17 Explain and illustrate each guideline for being a more effective interviewer Copyright © 2013 Pearson EducationChapter 7-17

18 How to Conduct an effective Interview There are 8 steps to conducting an effective interview 1- Make sure you know the job Do not start the interview unless you understand the job and what human skills you’re looking for. Study the job description. 2- Structure the interview Base questions on actual job duties. Use job knowledge, situational, or behavioral questions, and know the job to be able to evaluate the interviewee’s answers. Use descriptive rating scales (excellent, fair, poor) to rate answers. If possible, use a standardized interview form. 3- Get organized Hold the interview in a private room where telephone calls are not accepted and you can minimize interruptions. Copyright © 2013 Pearson EducationChapter 7-18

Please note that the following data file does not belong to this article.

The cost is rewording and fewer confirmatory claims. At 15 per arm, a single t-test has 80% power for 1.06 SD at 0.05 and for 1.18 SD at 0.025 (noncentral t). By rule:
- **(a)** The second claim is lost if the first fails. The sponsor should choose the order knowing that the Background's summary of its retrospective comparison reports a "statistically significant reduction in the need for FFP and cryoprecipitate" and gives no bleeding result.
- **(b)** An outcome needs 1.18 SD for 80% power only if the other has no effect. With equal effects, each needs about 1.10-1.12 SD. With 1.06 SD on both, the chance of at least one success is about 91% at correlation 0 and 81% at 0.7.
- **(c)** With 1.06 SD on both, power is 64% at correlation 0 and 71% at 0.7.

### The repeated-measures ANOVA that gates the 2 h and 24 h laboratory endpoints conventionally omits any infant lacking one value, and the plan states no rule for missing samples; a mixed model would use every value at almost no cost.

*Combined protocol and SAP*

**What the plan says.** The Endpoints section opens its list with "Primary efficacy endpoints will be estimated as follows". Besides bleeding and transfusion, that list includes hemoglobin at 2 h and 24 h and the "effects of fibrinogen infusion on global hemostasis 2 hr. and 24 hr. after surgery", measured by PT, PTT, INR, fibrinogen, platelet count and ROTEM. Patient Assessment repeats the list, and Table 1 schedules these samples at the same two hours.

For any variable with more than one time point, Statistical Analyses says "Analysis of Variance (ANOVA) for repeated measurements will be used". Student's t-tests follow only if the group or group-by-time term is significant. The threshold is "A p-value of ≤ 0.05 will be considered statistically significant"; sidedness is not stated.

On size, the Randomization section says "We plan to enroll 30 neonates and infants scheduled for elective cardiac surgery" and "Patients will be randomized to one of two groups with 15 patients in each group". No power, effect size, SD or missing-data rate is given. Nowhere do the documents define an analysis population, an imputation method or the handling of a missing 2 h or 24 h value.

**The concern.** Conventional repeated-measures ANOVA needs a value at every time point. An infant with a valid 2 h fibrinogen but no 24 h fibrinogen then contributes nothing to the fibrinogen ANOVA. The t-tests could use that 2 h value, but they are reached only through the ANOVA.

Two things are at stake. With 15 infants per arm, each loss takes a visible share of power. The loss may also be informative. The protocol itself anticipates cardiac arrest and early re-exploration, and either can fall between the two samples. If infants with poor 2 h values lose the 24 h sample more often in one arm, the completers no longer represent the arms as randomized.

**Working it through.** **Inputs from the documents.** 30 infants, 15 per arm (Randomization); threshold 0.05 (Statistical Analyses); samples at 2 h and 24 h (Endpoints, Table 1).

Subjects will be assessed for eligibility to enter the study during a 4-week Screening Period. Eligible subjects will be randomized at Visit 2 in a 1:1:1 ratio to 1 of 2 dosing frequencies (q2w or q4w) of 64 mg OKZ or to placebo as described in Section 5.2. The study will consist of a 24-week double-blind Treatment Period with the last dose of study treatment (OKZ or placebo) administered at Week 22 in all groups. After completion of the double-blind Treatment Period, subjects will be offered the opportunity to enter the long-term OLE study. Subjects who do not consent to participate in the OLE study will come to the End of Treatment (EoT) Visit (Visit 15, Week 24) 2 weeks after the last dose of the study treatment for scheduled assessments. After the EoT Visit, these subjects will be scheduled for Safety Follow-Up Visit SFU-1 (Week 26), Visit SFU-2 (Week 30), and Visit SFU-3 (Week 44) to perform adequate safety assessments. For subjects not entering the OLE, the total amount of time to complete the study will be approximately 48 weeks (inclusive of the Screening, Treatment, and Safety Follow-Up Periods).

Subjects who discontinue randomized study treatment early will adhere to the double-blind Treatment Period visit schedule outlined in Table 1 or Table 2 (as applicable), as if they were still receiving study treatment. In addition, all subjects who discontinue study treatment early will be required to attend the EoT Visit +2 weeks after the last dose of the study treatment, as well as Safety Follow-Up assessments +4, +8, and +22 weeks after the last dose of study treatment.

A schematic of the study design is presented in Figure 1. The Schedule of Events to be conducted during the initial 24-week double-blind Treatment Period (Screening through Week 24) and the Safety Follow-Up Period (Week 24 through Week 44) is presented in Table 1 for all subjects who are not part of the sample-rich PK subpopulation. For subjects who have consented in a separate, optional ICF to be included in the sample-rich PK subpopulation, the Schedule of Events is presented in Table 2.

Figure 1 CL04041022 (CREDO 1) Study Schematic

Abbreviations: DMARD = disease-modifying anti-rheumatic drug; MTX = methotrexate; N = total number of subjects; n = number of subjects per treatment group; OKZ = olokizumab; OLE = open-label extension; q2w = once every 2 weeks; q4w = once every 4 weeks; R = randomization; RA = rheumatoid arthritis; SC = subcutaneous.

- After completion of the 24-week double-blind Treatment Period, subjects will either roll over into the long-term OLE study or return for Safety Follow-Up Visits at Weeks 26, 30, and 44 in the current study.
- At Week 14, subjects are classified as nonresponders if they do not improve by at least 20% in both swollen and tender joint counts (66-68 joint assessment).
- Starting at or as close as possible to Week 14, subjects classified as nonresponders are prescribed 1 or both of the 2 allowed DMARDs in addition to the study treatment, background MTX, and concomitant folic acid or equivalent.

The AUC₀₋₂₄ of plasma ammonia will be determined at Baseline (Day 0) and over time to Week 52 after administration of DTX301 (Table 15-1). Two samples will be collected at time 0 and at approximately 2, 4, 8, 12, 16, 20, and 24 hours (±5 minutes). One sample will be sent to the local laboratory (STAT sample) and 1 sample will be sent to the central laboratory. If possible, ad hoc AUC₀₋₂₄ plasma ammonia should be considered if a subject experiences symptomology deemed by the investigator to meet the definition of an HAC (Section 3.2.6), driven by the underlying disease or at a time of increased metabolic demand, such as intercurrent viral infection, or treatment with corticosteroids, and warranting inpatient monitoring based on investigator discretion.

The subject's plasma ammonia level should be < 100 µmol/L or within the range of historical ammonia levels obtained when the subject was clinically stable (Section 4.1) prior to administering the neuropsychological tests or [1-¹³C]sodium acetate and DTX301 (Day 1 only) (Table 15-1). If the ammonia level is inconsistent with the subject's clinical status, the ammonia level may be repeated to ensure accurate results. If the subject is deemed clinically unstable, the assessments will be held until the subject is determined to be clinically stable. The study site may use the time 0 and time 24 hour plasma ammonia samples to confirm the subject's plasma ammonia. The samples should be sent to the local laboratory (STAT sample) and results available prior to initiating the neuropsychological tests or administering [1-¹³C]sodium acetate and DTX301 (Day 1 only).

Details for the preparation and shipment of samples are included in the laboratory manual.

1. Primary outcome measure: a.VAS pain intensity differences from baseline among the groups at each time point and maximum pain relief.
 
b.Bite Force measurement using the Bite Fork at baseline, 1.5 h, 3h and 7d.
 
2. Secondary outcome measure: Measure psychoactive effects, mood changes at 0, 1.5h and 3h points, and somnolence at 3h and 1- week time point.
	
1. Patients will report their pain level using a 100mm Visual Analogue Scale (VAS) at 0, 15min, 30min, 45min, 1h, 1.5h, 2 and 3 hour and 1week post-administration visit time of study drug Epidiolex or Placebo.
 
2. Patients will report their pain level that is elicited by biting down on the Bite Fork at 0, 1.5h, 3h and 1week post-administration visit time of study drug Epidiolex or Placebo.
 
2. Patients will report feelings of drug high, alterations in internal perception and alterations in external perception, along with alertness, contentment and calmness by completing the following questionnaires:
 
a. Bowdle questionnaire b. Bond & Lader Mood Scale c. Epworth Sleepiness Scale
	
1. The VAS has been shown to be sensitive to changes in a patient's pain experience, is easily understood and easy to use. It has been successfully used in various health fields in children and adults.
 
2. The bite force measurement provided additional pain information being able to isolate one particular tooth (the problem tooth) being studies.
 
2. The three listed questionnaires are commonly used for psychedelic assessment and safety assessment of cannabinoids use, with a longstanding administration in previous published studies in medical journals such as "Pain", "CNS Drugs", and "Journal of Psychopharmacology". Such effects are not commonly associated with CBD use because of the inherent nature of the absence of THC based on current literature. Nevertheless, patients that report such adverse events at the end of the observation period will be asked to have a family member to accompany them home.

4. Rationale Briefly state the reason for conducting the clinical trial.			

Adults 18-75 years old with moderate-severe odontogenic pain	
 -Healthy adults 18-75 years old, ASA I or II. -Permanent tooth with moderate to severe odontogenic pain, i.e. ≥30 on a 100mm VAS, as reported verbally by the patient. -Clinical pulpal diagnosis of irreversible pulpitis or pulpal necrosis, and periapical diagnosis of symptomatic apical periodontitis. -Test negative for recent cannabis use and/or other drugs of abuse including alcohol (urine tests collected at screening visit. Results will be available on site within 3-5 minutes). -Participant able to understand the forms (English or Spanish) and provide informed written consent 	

19 How to Conduct an Effective Interview 4- Establish rapport The main reason for the interview is to find out about the applicant. To do this, start by putting the person at ease. Greet the candidate and start the interview by asking a noncontroversial question, perhaps about the weather or the traffic conditions that day. Also, let the candidate know what the timeframe is for the interview. Mention how much time you will likely use and how much time he or she will have to ask questions. 5- Ask questions Try to follow the situational, behavioral, and job knowledge questions you wrote out ahead of time. Copyright © 2013 Pearson EducationChapter 7-19